If you’re new to pitching, or even new to agency life, the Hidden Agenda is a book worth reading. It’s simple enough and broad enough to take onboard at first read, and it’s not onerous. It’s also worth reading if you’re part of a non-agency Sales team; as Allen rightly points out, we all pitch everyday even if we don’t know it – it’s there every time we try to ‘sell’ ourselves. Even if you decide not to take everything on board, you’ll still come away with some valuable learning. It certainly helped me to take a healthily self-critical look at my pitching style and identify the things I did naturally well and those I needed to work on. Since I finished the book, I’ve found myself replaying some of the lessons as I’ve been working, which I think reflects well on it.
You can find out more about the book at its website (http://thehiddenagendabook.com), or purchase it from all major book or e-book sellers. Or if you want to hear about the book from the horses mouth, watch this video.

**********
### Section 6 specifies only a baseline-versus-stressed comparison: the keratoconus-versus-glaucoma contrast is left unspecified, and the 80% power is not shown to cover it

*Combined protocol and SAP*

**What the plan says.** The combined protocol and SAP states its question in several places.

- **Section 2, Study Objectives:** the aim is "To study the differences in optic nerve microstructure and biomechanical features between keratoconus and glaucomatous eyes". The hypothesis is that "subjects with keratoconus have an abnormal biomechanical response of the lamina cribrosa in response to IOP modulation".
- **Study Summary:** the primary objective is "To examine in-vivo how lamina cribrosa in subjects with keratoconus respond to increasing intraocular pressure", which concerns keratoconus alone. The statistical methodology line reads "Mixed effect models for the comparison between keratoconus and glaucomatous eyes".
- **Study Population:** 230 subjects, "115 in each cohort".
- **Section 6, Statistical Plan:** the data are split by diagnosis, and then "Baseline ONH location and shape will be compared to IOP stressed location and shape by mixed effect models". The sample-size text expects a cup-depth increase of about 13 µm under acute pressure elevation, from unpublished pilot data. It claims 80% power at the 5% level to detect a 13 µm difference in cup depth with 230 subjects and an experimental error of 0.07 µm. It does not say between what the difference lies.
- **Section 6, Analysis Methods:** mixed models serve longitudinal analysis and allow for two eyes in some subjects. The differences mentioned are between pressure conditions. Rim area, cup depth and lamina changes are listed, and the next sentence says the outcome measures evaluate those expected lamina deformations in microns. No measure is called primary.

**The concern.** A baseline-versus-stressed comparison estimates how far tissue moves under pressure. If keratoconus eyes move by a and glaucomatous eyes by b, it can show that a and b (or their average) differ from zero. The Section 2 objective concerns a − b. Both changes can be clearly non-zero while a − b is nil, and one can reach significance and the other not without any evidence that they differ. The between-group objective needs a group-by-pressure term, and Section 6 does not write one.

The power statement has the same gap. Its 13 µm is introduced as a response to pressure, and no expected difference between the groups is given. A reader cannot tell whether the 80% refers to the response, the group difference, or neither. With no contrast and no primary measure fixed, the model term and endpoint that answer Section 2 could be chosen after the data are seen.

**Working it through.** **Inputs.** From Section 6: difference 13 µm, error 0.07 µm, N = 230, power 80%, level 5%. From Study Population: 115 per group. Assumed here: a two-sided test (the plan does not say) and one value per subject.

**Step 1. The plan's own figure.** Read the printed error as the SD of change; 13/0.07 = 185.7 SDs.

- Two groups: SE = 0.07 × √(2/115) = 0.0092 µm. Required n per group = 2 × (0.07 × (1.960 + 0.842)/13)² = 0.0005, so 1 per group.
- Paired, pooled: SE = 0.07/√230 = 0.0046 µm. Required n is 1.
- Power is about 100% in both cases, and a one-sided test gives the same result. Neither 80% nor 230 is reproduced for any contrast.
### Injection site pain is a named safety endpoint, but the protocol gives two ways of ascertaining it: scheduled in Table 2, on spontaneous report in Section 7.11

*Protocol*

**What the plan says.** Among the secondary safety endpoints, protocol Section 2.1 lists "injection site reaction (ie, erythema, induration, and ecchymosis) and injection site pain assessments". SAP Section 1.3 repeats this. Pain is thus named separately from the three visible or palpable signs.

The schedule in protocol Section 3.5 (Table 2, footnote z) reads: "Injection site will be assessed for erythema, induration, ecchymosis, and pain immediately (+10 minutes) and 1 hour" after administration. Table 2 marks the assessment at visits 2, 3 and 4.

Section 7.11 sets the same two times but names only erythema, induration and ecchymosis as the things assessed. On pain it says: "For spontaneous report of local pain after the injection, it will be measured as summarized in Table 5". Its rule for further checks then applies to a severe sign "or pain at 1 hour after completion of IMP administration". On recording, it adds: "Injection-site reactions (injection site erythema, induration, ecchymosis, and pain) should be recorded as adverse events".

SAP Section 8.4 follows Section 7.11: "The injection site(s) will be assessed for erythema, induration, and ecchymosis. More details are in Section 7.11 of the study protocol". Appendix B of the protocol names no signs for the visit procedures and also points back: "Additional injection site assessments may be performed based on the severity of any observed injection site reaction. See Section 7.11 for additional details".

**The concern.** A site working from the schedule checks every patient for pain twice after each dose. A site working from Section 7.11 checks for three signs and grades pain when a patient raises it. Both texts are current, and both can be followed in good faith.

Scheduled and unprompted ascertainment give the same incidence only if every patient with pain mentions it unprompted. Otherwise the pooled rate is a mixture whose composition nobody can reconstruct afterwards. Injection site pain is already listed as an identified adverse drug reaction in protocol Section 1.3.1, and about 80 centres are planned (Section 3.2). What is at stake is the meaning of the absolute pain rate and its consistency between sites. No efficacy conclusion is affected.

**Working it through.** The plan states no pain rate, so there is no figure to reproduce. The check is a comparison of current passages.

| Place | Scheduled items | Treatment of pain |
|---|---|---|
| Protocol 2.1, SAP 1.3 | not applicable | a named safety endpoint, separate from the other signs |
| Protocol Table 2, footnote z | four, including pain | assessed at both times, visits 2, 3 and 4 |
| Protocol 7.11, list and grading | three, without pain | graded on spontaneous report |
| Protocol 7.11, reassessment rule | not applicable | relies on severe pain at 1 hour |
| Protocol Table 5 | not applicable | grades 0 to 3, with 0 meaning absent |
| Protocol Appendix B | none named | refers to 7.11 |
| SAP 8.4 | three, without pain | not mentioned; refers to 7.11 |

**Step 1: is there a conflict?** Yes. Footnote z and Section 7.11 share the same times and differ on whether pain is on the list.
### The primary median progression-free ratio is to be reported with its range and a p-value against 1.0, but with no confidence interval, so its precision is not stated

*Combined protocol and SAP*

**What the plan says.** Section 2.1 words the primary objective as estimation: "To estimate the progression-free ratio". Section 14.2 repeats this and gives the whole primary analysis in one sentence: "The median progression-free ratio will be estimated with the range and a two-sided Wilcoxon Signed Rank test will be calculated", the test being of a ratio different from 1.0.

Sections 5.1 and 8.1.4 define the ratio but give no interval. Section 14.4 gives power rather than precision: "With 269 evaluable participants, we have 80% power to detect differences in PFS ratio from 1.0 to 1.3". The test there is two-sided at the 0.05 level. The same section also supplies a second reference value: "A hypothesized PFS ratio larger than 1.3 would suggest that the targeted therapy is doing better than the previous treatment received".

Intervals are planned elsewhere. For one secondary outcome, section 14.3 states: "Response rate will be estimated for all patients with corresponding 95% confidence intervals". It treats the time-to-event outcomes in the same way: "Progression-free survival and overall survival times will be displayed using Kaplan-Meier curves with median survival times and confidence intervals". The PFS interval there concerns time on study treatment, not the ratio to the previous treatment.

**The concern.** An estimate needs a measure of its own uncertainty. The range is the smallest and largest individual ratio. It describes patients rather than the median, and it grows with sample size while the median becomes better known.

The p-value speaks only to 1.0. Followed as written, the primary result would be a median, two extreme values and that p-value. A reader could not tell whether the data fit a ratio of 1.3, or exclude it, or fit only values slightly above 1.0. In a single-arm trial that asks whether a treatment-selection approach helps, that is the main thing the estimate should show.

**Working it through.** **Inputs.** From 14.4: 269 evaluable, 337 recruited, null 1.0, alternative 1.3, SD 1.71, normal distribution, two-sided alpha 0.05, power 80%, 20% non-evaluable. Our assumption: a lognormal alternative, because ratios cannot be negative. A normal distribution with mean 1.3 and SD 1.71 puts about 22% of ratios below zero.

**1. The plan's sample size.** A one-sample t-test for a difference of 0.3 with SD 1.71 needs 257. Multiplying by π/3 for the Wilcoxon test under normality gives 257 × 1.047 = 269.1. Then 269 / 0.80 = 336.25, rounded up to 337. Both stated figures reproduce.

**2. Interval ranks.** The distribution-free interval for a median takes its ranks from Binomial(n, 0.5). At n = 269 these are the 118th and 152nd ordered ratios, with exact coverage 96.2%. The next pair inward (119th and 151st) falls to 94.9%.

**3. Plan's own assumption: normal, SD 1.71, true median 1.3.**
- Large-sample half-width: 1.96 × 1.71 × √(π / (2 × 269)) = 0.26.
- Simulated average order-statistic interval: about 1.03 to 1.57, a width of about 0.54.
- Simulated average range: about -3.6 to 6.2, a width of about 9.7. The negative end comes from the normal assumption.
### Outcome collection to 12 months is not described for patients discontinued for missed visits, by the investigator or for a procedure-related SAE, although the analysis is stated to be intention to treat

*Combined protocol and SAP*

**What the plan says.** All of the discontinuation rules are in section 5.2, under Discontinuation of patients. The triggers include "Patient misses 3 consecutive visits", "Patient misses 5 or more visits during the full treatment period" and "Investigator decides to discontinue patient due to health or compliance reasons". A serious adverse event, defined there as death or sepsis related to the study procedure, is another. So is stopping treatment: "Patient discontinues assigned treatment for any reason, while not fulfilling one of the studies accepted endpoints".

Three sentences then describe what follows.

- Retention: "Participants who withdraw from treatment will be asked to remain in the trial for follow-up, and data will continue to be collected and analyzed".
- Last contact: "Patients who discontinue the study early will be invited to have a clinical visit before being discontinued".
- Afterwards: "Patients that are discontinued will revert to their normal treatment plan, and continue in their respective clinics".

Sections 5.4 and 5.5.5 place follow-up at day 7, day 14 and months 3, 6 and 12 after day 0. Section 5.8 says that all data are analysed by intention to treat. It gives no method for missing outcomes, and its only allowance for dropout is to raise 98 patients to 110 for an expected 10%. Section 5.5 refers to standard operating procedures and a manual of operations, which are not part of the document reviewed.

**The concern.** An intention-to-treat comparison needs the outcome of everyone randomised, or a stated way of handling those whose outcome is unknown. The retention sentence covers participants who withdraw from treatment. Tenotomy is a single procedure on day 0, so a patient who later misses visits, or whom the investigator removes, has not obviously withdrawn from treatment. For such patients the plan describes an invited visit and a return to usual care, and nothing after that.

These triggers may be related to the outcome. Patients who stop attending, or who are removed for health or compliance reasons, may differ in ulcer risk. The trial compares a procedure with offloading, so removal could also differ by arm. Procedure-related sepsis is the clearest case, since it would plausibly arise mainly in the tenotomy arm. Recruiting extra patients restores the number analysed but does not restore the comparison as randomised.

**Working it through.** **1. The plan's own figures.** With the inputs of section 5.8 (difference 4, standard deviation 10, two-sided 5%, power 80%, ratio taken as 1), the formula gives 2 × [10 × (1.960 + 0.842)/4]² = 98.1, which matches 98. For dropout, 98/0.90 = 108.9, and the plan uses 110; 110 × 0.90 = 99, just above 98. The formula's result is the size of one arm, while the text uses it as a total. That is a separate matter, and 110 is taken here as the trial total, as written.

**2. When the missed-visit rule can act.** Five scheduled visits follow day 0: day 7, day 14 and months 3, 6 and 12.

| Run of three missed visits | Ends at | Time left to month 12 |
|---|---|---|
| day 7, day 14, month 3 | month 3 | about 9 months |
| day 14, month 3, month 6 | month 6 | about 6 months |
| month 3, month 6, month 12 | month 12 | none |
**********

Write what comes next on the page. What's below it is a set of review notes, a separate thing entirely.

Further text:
1 This is one of Allen’s favourite words – you’ll hear it a lot.
Disclaimer: This is an independent review based on a review copy of the book supplied to me. I have no business relationship with Kevin Allen, KevinAllenPartners or Bibliomotion (the publishers). I have not received any monetary incentives or payments. I don’t need to write this bit, but I think it’s always good to be completely transparent.
Have you read the Hidden Agenda? What did you think? What did you take from it? I’d be interested in your comments.
As you would expect from Ellroy, the prose has a spark and rhythm that pulls you through from start to finish at pace. It’s more relaxed than The Cold Six Thousand, but then this is a memoir and it would be amiss to expect something in the same ilk.
For those of you who want exacting details of events, from early childhood to the present day, you’re going to be disappointed. Be sure, this is a thematic memoir that deals strictly with one aspect of Ellroy’s life: women. Everything that else that has happened in his life, from his wayward beginnings to the intricate and spellbinding novels, are just sideshows. Only Bloods a Rover is mentioned by name.
That said, by exploring this thread of his life, it’s easy to see why his novels turned out as they did, and for this reason it’s a revealing read. The themes in his books mirror the themes in his life so closely.
If you like Ellroy, you’ll like this. If you’ve never read Ellroy, go and do so first.